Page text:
Unidos por Puerto Rico has awarded $37.9 million in funds to 193 non-governmental organizations (NGOs) to support relief and recovery efforts for hurricanes Irma and María, the entity announced.
Funds granted as of Aug. 31st have been distributed to five areas: water and food $3.8 million (10 percent); social wellbeing $7.5 million (19.7 percent); health $8.3 million (22 percent); economic development $7.7 million (20 percent) and the reconstruction and construction of homes $10.6 million (27 percent.)
“There are three stages in disaster management, relief, recovery and reconstruction. The Unidos por Puerto Rico model grants funds for the first two phases to five areas,” Aurelio Alemán, chairman of the Unidos por Puerto Rico board said.
The nonprofit created by the government to receive donations in the wake of last year’s devastating Hurricane María. The entity has been the target of public criticism over the way the money has been distributed.
Unidos por Puerto Rico explained that the priority for the relief phase was to distribute food, build community kitchens, provide community outreach health alternatives, distribute basic supplies, generators and provide social and psychological support for those dealing with post-traumatic stress. During the second phase, the strategic support shifted to repairing structures, homes, providing access to primary health care, and economic development initiatives to mitigate and respond to hurricanes and activate community efforts throughout Puerto Rico.
The funds have been distributed throughout all of Puerto Rico’s 78 municipalities and have primarily addressed the most vulnerable groups: children, women who are heads of households, the disabled, the elderly, the homeless and small businesses, the nonprofit explained
“We channeled our aid funds through ONGs that are well aware of the needs of the populations they serve. Thus, we were able to rapidly channel aid where it was most needed,” said Mariely Rivera, executive director of Unidos por Puerto Rico.
She added there are “numerous lessons learned” a year after Unidos por Puerto Rico came to be. Unidos por Puerto Rico asked the ONGs that received grants to identify the main lessons and needs in disaster management and in supporting the recovery phase, and they said the following:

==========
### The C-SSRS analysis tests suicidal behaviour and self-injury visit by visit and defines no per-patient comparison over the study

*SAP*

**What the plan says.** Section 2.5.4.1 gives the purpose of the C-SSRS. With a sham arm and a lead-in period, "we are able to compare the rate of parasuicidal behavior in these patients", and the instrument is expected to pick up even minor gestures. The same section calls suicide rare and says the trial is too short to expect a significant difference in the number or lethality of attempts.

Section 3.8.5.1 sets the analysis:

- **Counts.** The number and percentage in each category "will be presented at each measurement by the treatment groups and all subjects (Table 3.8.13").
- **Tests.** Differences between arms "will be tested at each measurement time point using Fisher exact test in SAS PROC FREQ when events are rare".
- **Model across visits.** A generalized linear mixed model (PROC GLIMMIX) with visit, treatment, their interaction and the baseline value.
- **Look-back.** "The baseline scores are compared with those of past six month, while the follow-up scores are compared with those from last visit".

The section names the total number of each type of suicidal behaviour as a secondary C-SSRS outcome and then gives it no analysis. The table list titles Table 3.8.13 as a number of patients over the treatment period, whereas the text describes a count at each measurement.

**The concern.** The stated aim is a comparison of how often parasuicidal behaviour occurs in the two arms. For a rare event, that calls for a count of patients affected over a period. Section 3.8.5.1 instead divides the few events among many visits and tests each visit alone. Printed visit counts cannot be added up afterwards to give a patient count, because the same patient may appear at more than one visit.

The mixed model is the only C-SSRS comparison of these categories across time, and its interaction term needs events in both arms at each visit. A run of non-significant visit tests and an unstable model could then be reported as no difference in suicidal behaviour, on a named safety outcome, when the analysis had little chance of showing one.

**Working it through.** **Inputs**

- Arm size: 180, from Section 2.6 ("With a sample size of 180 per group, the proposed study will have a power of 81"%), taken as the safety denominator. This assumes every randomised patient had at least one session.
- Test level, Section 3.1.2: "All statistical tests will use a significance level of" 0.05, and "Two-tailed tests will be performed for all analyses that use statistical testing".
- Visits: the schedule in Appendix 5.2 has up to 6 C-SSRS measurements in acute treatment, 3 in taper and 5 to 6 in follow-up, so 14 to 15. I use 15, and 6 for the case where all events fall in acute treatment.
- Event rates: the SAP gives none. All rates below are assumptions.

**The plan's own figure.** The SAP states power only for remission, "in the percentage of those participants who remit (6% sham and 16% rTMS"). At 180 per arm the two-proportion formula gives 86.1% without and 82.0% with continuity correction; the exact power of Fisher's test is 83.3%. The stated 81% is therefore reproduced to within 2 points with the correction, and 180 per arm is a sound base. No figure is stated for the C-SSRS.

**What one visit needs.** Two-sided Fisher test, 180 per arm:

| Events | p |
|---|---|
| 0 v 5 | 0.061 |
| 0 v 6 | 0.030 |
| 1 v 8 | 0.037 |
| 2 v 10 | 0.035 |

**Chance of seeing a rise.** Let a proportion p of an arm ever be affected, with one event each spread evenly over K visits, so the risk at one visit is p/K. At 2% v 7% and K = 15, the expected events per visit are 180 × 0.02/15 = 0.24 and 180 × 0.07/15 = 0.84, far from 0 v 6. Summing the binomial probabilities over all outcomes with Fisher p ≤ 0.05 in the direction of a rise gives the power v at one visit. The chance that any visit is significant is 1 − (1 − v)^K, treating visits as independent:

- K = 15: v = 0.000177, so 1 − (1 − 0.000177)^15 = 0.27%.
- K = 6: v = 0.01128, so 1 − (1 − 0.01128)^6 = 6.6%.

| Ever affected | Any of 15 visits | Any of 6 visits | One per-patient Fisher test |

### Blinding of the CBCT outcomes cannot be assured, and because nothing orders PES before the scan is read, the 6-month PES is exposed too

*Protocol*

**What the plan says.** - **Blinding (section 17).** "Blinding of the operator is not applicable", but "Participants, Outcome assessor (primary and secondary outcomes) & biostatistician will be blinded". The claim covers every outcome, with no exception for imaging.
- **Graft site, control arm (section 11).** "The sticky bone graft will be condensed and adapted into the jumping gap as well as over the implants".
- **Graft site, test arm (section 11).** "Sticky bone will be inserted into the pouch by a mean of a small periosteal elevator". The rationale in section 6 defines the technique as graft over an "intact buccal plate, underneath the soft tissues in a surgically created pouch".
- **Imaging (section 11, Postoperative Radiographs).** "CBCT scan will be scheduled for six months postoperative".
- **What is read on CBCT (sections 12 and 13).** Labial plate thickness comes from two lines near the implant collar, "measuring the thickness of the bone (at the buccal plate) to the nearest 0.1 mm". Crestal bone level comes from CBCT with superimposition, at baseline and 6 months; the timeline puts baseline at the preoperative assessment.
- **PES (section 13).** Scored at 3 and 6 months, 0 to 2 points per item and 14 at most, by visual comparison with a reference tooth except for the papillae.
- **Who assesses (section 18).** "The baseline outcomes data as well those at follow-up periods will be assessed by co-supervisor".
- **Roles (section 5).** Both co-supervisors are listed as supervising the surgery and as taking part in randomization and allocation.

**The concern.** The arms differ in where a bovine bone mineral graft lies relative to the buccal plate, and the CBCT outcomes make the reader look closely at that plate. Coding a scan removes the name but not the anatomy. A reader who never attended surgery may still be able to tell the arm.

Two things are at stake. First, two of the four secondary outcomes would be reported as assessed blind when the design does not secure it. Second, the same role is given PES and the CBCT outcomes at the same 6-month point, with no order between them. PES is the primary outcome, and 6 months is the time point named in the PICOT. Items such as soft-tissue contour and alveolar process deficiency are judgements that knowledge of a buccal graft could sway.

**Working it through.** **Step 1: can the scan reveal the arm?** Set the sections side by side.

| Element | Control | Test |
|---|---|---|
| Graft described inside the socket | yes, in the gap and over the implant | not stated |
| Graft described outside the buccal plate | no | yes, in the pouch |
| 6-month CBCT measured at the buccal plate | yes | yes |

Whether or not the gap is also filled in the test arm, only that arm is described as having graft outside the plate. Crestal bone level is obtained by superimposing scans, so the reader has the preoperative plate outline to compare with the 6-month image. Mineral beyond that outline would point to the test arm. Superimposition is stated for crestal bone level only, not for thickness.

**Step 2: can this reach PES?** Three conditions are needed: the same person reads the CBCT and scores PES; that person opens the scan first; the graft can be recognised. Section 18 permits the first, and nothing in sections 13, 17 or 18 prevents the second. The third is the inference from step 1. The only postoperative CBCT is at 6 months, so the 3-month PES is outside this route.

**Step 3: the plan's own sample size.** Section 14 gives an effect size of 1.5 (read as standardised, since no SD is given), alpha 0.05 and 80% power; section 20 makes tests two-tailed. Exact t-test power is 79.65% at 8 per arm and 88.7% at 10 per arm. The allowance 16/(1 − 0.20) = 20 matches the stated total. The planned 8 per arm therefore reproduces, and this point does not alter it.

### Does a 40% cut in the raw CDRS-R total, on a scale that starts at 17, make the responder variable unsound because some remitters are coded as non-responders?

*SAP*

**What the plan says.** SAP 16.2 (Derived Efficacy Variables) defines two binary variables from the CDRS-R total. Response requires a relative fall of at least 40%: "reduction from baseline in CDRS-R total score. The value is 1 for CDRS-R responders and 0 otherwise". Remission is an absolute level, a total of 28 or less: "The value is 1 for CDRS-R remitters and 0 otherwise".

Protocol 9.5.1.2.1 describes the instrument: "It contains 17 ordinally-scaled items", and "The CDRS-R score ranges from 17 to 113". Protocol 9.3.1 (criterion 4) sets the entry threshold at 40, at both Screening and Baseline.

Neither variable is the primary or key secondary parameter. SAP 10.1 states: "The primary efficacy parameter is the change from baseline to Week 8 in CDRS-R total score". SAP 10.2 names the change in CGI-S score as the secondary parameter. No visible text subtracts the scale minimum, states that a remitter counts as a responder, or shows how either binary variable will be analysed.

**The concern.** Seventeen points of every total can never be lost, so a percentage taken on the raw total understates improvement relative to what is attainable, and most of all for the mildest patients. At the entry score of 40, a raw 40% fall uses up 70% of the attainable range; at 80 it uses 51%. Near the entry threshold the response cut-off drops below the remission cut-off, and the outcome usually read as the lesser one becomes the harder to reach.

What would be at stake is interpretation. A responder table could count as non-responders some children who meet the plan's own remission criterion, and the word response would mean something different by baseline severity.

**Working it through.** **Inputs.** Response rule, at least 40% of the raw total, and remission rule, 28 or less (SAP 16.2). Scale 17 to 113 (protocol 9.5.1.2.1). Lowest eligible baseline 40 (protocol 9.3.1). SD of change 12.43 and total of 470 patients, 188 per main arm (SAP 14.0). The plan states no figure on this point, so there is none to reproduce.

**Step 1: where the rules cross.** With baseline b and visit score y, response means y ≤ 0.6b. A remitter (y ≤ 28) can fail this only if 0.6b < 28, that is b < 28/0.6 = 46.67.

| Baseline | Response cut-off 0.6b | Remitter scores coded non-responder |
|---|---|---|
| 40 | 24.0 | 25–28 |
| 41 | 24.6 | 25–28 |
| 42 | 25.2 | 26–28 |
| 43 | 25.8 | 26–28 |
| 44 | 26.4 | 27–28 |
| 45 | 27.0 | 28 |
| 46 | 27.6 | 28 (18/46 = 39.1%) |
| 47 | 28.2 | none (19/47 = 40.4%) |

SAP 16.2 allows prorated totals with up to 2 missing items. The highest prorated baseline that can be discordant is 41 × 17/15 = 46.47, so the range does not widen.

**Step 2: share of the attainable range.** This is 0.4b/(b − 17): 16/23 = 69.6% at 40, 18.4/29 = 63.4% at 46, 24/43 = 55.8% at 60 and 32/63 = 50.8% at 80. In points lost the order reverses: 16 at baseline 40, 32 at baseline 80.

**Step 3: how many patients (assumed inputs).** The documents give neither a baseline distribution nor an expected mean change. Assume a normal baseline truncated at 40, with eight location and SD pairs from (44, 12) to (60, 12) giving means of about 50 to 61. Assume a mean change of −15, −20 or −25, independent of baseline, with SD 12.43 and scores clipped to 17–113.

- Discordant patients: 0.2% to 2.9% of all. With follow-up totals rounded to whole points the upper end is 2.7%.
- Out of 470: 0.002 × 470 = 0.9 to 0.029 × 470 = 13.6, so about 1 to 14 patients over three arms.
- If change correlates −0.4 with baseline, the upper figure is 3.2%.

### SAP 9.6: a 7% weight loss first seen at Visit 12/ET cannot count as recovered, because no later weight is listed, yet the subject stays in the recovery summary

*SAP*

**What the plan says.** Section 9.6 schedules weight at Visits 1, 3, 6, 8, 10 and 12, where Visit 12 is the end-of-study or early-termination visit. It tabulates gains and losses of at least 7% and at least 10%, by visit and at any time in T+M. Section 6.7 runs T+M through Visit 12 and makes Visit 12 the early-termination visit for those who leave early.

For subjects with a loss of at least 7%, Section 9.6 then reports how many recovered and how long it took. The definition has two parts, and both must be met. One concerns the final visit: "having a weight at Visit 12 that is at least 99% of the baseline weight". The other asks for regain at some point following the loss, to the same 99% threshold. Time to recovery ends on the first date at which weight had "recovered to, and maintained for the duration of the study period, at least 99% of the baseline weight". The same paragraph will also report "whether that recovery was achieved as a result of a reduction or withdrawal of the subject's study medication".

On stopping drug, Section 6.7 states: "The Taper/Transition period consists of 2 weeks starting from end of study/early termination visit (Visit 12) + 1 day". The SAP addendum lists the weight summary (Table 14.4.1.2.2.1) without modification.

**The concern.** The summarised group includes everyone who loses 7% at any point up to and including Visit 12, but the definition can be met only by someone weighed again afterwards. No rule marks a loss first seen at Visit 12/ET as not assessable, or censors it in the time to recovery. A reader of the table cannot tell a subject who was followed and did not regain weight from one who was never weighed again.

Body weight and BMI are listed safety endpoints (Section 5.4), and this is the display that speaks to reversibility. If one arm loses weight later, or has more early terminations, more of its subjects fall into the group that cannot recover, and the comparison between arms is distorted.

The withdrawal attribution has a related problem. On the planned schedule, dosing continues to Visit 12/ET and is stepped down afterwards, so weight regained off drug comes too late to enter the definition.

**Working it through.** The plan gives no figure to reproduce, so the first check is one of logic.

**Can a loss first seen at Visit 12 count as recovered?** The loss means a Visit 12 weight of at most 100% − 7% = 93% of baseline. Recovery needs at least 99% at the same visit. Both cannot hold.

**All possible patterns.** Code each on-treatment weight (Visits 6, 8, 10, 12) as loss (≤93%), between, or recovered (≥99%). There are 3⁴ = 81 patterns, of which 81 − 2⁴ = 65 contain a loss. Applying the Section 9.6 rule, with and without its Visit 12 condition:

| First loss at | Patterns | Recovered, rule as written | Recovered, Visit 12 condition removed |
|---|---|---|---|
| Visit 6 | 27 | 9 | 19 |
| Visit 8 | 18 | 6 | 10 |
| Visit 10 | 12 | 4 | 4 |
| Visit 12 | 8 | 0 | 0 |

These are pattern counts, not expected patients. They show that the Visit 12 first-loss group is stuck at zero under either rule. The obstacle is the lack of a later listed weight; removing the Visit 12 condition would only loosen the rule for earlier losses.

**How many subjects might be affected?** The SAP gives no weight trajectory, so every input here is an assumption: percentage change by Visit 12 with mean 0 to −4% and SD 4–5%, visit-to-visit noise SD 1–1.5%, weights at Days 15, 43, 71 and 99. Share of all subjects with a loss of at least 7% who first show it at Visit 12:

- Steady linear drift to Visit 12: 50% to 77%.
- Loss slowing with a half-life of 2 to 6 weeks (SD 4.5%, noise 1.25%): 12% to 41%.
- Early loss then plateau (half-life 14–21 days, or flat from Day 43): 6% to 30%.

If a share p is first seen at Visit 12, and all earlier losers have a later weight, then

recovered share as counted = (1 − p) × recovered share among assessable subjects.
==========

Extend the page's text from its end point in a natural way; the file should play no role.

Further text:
- Provide for communication alternatives in the communities they serve, with government authorities and other ONGs in the region to leverage aid efforts;
- Provide specialized trainings in how to activate volunteers to work in disaster recovery efforts;
- Obtain strategic technical assistance in the design of competitive grant proposals and share best practices in managing aid efforts and programs;
- Establish emergency funds to support matching funds required for access to some disaster recovery programs;
- The need to strengthen alliances among ONGs to expand their reach in relief and recovery efforts is a recurrent theme among the organizations that have been active in disaster management and recovery efforts;
- A serious obstacle to recovery efforts is the lack of property titles and the denial of federal aid for this reason. It is an ongoing obstacle to recovery that has been addressed through awards for legal aid to those who lack property titles. Also, the need to facilitate a permit process that is agile to rebuild homes; and,
- Community health outreach initiatives are a pressing need, particularly for those sectors that were isolated by the hurricanes and remained with little or no access to basic services for months.
Communicating aid efforts
Rivera said a parallel effort to the work of grant awards and monitoring has been the need to communicate these efforts to donors. More than 95 percent of the funds came from outside Puerto Rico, from foundations, individuals and companies.
“To be accountable in a cost-effective manner to our donors, we have recurred to a monthly news bulletin that is sent to registered donors. The information is also available at our website and in our Facebook page,” Rivera said.
“A year after Hurricane María, we also considered it important that the people of Puerto Rico be informed of how donations were distributed. Several media outlets donated their space to include a public announcement on these efforts,” she said.
As to one of the most important learnings from Hurricane María is that “we are all much more aware of the needs of our people. The Unidos por Puerto Rico website has an interactive map of Puerto Rico where you can see which ONGs are in each municipality and what are the areas that they work with,” added Rivera.
“We have supported nearly 200 ONGs and they have done an extraordinary job in responding to the disaster in very difficult conditions,” said Rivera.